The coming tax debate
IN LITTLE MORE than eight months, the tax cuts passed under President George W. Bush are set to expire. That would be, for the most part, fine with us, although the timing, at the beginning of an economic recovery, could be problematic. Not to worry, however. There is almost no chance that Congress will let the tax cuts expire. The only question is whether it will act with a modicum of fiscal responsibility. Recent signs on that front -- which we'll get to in a bit -- are not promising. But we urge lawmakers to allow the upper-income tax cuts to expire and, if they must extend those for households making less than $250,000 a year, to do so for a year or two, not permanently.
The tax cuts were unaffordable when passed; that has become clearer in retrospect. President Obama has proposed making most of the cuts permanent, at a 10-year cost of $2.5 trillion. However, he would let those for the wealthiest 2 percent of households expire, raising $680 billion in the next decade. Under Mr. Obama's plan, the top marginal tax rates would return to the Clinton-era levels of 36 percent and 39.6 percent, up from 33 and 35 percent. Capital gains rates for the wealthiest taxpayers, now 15 percent, would rise to 20 percent. Economic performance during the 1990s suggests that these are not crippling burdens.
One mischievous suggestion has been to let the upper-income tax cuts expire but to carve out an exemption for small-business income. The argument is that many small businesses are organized in such a way that they pay tax at the individual rate. That is true, but only a sliver of small businesses earn enough to be affected by a change in the top rates and only a sliver of the "business" income reported by top-bracket filers represents what is typically thought of as a small business. Write a loophole into the tax code for business income, and smart, rich taxpayers will find creative ways to drive through it.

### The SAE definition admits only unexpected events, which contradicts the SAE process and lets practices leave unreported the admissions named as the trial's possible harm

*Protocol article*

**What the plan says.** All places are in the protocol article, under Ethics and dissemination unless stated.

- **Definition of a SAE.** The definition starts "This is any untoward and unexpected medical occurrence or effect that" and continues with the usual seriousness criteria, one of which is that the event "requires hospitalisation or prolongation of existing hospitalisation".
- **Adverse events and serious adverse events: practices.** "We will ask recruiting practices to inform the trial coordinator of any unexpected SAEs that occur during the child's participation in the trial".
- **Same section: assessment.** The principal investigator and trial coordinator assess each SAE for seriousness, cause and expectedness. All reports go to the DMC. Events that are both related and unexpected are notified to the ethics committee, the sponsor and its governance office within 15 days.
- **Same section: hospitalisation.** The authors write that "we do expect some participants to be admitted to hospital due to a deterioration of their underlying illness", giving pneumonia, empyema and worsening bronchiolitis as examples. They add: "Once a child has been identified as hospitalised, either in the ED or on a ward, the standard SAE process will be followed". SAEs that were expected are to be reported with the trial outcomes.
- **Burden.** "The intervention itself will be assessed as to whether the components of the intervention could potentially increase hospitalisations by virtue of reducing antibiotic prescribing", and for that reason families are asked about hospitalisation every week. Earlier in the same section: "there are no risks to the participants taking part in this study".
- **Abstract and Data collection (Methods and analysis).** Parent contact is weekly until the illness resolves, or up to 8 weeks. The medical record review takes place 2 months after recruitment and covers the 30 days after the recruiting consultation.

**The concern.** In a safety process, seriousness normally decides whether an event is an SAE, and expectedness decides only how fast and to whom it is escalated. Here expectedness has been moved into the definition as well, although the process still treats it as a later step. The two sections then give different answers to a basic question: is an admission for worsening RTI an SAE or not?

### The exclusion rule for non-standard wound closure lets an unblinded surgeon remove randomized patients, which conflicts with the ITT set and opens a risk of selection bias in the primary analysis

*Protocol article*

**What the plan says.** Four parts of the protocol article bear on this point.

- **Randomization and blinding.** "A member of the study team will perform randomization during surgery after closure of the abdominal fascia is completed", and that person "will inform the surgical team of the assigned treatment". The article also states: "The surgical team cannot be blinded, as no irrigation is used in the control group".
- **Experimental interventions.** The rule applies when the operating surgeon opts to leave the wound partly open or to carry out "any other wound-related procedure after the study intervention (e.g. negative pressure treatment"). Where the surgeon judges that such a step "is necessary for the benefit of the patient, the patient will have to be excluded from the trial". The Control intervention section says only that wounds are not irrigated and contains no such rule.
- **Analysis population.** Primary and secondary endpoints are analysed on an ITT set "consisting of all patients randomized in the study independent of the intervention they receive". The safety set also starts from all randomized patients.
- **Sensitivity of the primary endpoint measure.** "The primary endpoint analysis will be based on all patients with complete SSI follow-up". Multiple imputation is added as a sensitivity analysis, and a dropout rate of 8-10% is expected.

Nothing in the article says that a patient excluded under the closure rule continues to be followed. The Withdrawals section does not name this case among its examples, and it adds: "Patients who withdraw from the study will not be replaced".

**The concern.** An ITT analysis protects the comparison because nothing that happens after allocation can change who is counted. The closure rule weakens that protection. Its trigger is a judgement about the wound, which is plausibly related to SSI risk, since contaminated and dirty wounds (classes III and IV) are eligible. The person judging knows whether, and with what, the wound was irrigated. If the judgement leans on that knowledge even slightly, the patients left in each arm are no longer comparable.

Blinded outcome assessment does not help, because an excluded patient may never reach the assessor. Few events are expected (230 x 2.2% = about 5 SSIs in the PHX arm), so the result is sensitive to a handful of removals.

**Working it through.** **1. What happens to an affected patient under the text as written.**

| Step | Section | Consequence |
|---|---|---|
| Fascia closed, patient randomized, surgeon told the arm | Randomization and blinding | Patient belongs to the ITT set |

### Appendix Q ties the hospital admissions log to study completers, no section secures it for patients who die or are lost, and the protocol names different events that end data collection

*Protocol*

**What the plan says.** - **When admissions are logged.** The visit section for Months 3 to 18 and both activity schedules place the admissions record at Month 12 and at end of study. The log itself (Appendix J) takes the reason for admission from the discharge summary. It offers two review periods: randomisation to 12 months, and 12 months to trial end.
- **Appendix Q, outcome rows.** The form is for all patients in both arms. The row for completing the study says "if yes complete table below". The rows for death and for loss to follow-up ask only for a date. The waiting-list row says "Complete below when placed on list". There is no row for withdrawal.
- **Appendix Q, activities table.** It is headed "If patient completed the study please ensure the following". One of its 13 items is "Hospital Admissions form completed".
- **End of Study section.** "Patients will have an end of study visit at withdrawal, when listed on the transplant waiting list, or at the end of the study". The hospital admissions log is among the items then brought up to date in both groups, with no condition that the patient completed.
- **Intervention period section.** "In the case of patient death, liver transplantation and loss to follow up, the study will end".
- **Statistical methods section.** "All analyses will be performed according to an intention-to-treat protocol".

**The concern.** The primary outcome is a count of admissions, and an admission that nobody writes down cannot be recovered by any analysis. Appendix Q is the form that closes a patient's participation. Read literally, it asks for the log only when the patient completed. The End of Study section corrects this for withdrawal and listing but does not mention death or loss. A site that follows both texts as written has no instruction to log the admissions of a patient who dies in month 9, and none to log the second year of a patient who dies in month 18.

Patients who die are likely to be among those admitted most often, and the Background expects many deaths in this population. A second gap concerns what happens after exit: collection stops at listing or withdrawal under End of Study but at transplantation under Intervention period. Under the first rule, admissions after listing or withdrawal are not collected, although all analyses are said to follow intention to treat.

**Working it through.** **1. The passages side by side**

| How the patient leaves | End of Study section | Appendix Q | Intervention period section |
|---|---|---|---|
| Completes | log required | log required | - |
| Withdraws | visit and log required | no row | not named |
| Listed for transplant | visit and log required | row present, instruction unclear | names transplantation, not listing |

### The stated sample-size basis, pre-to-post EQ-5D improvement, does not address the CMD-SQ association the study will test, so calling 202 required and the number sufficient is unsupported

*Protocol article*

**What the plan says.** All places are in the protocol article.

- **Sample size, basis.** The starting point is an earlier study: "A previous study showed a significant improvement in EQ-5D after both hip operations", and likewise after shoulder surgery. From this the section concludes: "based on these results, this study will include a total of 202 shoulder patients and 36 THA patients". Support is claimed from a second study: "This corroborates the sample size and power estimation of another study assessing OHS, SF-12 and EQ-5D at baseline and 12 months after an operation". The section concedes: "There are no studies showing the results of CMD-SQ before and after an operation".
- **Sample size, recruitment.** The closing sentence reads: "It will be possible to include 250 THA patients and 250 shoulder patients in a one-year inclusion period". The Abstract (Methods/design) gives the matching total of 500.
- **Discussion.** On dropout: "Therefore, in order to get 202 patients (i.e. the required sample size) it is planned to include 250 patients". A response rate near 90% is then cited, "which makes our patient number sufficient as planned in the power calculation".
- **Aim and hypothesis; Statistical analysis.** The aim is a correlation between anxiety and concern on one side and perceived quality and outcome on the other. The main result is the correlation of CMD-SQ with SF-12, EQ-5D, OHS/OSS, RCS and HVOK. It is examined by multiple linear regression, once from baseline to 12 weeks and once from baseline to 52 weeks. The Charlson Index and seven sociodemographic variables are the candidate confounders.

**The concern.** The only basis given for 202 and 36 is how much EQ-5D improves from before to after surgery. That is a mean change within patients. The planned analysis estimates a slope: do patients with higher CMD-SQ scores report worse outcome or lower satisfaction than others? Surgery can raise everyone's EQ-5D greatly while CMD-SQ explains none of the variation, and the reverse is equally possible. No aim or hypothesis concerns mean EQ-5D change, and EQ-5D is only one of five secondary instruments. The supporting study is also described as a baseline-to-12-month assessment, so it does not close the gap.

Another mischievous notion is to extend all the tax cuts for a few years, which just increases the likelihood that they will all be extended permanently. The next Congress is not likely to be more amenable to tax increases than this one.
Which is saying something. Seizing on the political opportunity of tax-filing day, Sen. John McCain (R-Ariz.) offered a "sense of the Senate" resolution expressing opposition to a value-added tax. A VAT is one promising mechanism to bring in additional revenue while promoting savings. There are reasonable arguments against such a tax, but putting any mechanism preemptively off the table is deeply unwise. Disturbingly, the resolution passed by a vote of 85 to 13, with just one Republican, retiring Ohio Sen. George V. Voinovich, and a dozen Democrats bravely voting against it: Daniel K. Akaka (Hawaii), Jeff Bingaman (N.M.), Sherrod Brown (Ohio), Robert C. Byrd (W.Va.), Benjamin L. Cardin (Md.), Byron L. Dorgan (N.D.), Ted Kaufman (Del.), Carl M. Levin (Mich.), Jack Reed (R.I.), Tom Udall (N.M.), James Webb (Va.) and Sheldon Whitehouse (R.I.). This is not a good omen for the coming tax debate.